Monday, June 15, 2009

Allison Luce—From dust you have come

It seems that the feminist movement needs a new publicist. Perhaps some of the more outrageous antics of a few first generation feminists are to blame, but a feminist stereotype has emerged. The shame within the art world is that younger artists may be apt to dismiss some of the groundbreaking work of their early feminist colleagues. The broader concerns of the movement are thus left unexplored, or at least under explored, by these young artists.

The reclaiming of imagery based on the female body runs the gamut from Georgia O’Keeffe’s flower paintings to performance artist Carolee Schneeman’s Interior Scroll. Yet the body of a woman is but one part of the entire feminist project. Artists like Faith Ringgold, Miriam Schapiro, and Judy Chicago tackled the place of women in a patriarchal system, in part, by the very media and materials of their art. In fact, Judy Chicago’s famous Dinner Party blends overt female imagery with the use of clay, a material that held a traditional position as a craft medium, a lesser medium.

Contemporary clay artist Allison Luce follows, in a more subtle fashion, the pathway of Judy Chicago. Luce’s early dual training in painting and art history has greatly impacted her ceramic endeavors. The same themes have been recurrent from the work of the 1990s until the present. The concept of the physical body as a vessel, a shelter, for the human soul is preeminent.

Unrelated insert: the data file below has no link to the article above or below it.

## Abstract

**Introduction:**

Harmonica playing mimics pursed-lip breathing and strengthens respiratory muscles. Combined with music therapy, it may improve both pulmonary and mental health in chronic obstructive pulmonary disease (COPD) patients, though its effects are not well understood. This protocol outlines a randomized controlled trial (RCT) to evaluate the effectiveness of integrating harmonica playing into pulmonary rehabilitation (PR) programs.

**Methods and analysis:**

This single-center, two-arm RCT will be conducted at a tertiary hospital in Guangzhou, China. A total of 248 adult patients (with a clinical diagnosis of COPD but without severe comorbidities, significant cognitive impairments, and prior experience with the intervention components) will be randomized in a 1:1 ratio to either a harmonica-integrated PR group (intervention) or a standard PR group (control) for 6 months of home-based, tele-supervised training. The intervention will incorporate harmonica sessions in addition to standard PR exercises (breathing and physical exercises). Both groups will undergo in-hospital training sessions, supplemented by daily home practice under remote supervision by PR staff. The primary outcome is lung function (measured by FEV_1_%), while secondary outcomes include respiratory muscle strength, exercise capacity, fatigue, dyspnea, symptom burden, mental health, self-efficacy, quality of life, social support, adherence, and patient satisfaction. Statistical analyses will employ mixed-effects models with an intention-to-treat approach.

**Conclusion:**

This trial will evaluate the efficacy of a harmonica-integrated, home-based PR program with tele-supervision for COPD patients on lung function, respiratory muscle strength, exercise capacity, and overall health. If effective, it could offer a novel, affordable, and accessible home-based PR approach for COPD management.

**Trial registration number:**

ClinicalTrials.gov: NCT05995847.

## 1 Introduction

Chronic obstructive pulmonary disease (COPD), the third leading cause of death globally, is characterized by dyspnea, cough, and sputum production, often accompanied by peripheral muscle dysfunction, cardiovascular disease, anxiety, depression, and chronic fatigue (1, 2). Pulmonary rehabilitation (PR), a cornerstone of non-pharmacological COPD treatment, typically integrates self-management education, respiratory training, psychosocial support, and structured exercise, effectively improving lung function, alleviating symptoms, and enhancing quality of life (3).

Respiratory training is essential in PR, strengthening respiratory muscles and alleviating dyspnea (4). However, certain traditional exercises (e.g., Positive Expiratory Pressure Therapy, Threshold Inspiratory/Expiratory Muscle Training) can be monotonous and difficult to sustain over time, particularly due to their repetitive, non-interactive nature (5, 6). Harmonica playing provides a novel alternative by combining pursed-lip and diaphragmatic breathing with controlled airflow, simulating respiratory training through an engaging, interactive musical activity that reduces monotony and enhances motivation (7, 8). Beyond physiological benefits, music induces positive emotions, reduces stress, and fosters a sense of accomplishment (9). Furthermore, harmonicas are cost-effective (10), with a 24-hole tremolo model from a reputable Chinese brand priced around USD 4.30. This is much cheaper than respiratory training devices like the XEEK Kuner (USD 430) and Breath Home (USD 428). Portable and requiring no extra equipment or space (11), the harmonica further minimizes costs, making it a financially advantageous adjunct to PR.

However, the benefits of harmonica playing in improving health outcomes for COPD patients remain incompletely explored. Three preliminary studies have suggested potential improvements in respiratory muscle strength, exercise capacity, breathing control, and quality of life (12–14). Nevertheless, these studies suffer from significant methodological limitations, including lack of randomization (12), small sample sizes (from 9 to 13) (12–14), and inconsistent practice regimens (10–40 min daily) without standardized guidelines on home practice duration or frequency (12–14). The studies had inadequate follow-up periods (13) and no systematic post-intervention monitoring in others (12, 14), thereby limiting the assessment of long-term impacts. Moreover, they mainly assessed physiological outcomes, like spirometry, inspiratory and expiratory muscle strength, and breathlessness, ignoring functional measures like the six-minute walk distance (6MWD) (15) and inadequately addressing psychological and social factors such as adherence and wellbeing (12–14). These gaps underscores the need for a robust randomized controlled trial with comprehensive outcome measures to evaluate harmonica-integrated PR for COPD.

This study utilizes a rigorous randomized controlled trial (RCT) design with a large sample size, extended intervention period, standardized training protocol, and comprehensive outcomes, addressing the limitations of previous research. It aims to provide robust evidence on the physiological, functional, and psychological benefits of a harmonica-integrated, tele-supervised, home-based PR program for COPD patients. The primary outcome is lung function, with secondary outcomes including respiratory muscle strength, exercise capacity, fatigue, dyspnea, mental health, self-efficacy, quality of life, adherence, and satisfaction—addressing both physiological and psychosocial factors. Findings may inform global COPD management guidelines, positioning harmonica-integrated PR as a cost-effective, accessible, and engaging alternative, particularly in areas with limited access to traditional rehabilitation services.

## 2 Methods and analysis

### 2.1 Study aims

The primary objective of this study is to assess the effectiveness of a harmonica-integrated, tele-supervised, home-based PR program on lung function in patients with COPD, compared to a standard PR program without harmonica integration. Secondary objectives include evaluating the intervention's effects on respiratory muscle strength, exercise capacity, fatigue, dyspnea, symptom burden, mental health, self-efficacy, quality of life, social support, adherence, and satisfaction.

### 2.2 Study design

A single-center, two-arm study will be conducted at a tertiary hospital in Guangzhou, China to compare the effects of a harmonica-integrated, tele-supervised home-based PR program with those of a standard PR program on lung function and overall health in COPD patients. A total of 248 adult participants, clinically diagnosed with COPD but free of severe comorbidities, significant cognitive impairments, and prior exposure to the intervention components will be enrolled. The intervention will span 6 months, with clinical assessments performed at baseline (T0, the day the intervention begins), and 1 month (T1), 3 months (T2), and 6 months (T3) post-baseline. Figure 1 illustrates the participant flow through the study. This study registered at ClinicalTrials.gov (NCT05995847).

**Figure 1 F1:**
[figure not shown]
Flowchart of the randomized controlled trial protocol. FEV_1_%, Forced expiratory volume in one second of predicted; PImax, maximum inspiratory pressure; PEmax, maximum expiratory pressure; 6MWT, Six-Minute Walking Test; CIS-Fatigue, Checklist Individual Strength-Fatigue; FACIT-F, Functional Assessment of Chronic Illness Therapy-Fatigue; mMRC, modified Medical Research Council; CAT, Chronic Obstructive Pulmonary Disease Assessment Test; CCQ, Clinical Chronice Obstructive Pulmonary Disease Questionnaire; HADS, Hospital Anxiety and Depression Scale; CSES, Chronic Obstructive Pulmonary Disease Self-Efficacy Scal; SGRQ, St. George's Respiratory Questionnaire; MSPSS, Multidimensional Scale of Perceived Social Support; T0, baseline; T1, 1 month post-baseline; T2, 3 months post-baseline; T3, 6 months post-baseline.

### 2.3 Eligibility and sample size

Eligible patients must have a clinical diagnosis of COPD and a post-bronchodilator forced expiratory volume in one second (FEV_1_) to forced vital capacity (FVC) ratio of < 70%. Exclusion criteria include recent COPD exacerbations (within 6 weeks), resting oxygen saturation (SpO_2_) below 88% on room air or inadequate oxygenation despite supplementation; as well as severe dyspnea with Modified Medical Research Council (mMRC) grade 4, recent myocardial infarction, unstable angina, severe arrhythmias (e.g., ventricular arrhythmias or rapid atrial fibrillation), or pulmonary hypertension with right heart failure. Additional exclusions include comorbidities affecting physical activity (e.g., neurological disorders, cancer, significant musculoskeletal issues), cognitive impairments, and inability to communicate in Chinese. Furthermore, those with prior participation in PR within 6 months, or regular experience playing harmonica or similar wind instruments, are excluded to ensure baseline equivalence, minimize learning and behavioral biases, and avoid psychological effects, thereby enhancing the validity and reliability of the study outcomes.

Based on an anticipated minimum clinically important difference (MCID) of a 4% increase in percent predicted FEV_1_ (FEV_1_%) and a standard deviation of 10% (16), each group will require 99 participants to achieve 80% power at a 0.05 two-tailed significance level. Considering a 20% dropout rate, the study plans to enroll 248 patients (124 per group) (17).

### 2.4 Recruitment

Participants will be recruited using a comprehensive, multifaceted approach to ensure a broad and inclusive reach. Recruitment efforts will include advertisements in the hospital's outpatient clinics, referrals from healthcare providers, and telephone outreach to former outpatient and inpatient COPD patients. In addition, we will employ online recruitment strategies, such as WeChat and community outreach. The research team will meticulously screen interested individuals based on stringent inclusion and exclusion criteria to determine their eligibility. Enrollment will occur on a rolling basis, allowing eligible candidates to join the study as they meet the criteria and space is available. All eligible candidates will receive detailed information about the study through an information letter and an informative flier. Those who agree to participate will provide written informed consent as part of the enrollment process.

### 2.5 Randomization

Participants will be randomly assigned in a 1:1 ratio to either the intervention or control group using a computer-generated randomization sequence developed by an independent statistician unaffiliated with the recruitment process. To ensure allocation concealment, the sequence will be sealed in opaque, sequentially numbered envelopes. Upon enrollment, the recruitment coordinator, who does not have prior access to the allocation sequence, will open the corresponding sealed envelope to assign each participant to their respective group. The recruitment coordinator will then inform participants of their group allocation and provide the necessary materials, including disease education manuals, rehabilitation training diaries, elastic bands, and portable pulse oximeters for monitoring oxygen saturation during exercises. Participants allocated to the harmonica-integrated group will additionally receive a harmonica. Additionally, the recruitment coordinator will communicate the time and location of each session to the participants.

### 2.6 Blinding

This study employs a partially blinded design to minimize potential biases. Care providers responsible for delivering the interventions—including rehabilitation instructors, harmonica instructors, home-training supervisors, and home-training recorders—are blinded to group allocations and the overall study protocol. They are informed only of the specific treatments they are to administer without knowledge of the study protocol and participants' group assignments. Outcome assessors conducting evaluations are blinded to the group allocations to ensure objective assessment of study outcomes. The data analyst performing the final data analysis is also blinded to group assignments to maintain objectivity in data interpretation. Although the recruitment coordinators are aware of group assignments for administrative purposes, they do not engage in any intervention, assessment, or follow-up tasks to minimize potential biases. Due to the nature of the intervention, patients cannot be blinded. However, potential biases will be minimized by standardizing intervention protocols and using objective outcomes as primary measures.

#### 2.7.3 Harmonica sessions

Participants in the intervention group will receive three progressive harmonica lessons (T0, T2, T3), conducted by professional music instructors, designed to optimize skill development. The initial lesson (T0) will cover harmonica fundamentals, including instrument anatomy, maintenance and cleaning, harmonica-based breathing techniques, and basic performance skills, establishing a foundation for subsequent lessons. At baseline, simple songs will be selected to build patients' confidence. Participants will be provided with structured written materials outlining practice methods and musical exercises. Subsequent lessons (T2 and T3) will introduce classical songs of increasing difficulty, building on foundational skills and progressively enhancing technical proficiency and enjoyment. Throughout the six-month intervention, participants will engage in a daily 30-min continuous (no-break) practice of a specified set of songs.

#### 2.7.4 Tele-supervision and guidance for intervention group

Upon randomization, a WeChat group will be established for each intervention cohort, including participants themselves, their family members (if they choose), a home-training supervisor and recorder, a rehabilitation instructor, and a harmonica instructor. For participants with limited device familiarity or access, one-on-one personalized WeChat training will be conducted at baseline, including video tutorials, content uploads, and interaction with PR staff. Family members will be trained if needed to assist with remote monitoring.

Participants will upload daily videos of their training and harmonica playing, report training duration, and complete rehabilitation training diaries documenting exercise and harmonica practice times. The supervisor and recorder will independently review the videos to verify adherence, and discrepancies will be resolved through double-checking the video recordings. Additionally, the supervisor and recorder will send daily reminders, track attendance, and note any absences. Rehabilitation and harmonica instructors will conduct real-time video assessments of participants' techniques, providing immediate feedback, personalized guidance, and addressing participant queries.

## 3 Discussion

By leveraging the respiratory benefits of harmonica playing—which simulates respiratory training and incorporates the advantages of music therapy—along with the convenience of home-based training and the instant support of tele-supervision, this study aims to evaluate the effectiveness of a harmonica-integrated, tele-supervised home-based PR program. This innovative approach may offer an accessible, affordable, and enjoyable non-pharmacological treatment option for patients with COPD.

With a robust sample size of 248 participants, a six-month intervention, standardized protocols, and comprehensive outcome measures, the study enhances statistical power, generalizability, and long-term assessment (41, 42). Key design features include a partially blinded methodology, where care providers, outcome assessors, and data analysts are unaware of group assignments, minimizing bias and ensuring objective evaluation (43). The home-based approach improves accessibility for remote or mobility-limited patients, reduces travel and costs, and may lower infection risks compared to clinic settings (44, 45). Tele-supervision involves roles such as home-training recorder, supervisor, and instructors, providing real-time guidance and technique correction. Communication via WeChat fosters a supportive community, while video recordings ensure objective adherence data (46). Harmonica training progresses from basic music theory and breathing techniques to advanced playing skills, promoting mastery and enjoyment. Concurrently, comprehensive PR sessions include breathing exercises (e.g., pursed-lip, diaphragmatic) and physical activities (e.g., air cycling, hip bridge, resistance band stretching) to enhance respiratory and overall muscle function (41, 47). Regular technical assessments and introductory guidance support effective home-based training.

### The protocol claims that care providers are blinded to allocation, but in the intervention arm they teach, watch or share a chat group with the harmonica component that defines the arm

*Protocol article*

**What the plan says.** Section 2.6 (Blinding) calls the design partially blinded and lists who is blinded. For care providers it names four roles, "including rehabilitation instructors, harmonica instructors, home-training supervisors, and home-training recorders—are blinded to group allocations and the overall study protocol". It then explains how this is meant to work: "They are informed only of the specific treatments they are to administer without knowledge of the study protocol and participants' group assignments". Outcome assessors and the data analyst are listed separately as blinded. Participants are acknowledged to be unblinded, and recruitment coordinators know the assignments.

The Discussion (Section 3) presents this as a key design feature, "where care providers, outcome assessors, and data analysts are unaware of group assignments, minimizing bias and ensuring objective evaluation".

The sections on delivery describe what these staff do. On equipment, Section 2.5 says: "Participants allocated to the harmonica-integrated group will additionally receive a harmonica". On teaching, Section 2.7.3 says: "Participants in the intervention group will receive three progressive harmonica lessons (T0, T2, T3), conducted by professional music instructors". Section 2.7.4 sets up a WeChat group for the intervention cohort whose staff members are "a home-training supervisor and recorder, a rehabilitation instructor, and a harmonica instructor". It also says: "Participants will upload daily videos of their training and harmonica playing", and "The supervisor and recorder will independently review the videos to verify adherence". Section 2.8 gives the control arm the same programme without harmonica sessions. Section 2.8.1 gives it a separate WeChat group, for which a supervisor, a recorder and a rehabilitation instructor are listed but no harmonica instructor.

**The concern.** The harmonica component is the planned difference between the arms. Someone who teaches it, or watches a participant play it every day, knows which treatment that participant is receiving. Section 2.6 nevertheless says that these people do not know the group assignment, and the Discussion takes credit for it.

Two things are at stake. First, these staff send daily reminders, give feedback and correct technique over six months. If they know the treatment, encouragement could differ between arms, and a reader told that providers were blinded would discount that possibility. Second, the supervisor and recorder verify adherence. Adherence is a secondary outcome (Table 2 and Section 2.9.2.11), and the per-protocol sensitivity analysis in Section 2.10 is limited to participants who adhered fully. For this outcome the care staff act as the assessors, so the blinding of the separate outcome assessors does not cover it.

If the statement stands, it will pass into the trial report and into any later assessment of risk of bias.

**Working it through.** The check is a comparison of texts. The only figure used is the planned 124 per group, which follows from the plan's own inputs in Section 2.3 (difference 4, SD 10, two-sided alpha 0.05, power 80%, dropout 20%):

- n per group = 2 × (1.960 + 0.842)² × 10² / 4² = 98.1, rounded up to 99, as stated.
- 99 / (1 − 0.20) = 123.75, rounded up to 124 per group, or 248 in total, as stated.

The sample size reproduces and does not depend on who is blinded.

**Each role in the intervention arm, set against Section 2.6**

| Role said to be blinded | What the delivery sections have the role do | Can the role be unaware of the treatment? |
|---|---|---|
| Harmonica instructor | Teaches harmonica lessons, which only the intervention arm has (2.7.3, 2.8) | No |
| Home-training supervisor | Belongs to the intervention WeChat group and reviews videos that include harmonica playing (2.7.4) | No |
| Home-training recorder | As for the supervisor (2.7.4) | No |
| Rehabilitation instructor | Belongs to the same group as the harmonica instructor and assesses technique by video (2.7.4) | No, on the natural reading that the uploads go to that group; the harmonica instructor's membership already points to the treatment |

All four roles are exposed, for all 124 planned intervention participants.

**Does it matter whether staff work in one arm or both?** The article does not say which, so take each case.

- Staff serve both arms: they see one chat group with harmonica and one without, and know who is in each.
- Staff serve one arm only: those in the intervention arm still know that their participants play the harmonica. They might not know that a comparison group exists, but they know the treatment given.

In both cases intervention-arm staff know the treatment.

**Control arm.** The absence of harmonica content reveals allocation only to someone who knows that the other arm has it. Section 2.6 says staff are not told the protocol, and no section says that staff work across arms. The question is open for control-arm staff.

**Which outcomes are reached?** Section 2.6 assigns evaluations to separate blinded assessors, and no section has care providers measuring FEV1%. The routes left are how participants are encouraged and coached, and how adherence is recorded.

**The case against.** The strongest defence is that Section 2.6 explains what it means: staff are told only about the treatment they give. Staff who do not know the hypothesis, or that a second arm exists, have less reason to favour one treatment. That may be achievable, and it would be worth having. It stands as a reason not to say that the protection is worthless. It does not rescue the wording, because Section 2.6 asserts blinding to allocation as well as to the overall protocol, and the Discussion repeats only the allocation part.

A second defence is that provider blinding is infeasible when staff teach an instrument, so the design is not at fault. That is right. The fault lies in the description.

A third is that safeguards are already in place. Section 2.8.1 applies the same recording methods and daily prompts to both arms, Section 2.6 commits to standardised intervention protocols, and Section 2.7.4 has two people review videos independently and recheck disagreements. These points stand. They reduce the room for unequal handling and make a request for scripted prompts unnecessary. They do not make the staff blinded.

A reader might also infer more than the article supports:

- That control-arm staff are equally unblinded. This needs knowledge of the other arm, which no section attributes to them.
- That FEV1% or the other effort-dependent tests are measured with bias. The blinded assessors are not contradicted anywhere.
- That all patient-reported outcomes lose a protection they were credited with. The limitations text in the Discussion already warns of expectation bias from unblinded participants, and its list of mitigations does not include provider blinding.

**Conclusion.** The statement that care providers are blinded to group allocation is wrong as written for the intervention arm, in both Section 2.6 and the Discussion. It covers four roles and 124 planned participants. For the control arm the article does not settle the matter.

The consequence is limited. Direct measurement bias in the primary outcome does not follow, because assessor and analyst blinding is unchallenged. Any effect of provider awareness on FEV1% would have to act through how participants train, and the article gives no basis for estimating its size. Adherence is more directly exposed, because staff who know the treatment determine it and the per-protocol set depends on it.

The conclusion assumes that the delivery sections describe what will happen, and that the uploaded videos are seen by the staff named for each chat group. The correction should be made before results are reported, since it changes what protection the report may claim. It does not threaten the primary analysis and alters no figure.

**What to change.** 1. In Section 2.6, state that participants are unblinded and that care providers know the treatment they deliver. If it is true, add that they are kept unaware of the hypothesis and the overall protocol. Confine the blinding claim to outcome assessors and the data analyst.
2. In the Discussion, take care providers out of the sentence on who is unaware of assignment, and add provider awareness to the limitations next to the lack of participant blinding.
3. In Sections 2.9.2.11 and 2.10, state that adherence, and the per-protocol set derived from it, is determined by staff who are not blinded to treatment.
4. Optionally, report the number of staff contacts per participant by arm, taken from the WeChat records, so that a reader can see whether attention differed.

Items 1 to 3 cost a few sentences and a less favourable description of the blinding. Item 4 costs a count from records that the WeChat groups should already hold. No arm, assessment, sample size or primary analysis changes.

When I first encountered Luce’s work I was most uncertain of her intended conceptual agenda. While the underlying structural material was indeed fired stoneware, the surface treatment did not reveal this. The surface of these works was covered in glitter. The disparity was actually quite fitting. The artist herself proves to be a dichotomy, not conforming to the typical feminist stereotype, but engendering a far more common and culturally expected female appearance. Yet her work clearly exhibits a kinship with O’Keeffe, Chicago, and other first generation feminists.

These glittering works were directly connected to a series of paintings from the same period. In each, the viewer is confronted with forms that reflect Gothic and Renaissance architecture—shapes gleaned from her familiarity with art history. The peaking, steeple-like shapes recall the facades of European cathedrals. The paintings utilize color to convey an open interior or void. The sculptural works go a step further by creating a box-like container for this void. These dazzling interiors are fitting containers for an eternal soul.

As the work matured, into some of Luce’s more recent series, she persisted with this sheltering concept, but chose to obscure some of the more grandiose references to the spiritual realm. The spaciousness of the hollow interiors is not always evident. Some works, like Adumbration, share similarities with seashells, pushing the concept of the body as a physical shelter—or shell—for the soul in a more obvious direction.

Other works form the Serpent Tree series appear as if solid throughout. These seemingly solid works more fully align with the unconscious patterns of our human interactions. The physical being is what we often unconsciously consider the "person" in daily interactions, yet, upon death, we recognize the frailty of that body and reassure one another that the "real" person has departed in the form of the soul.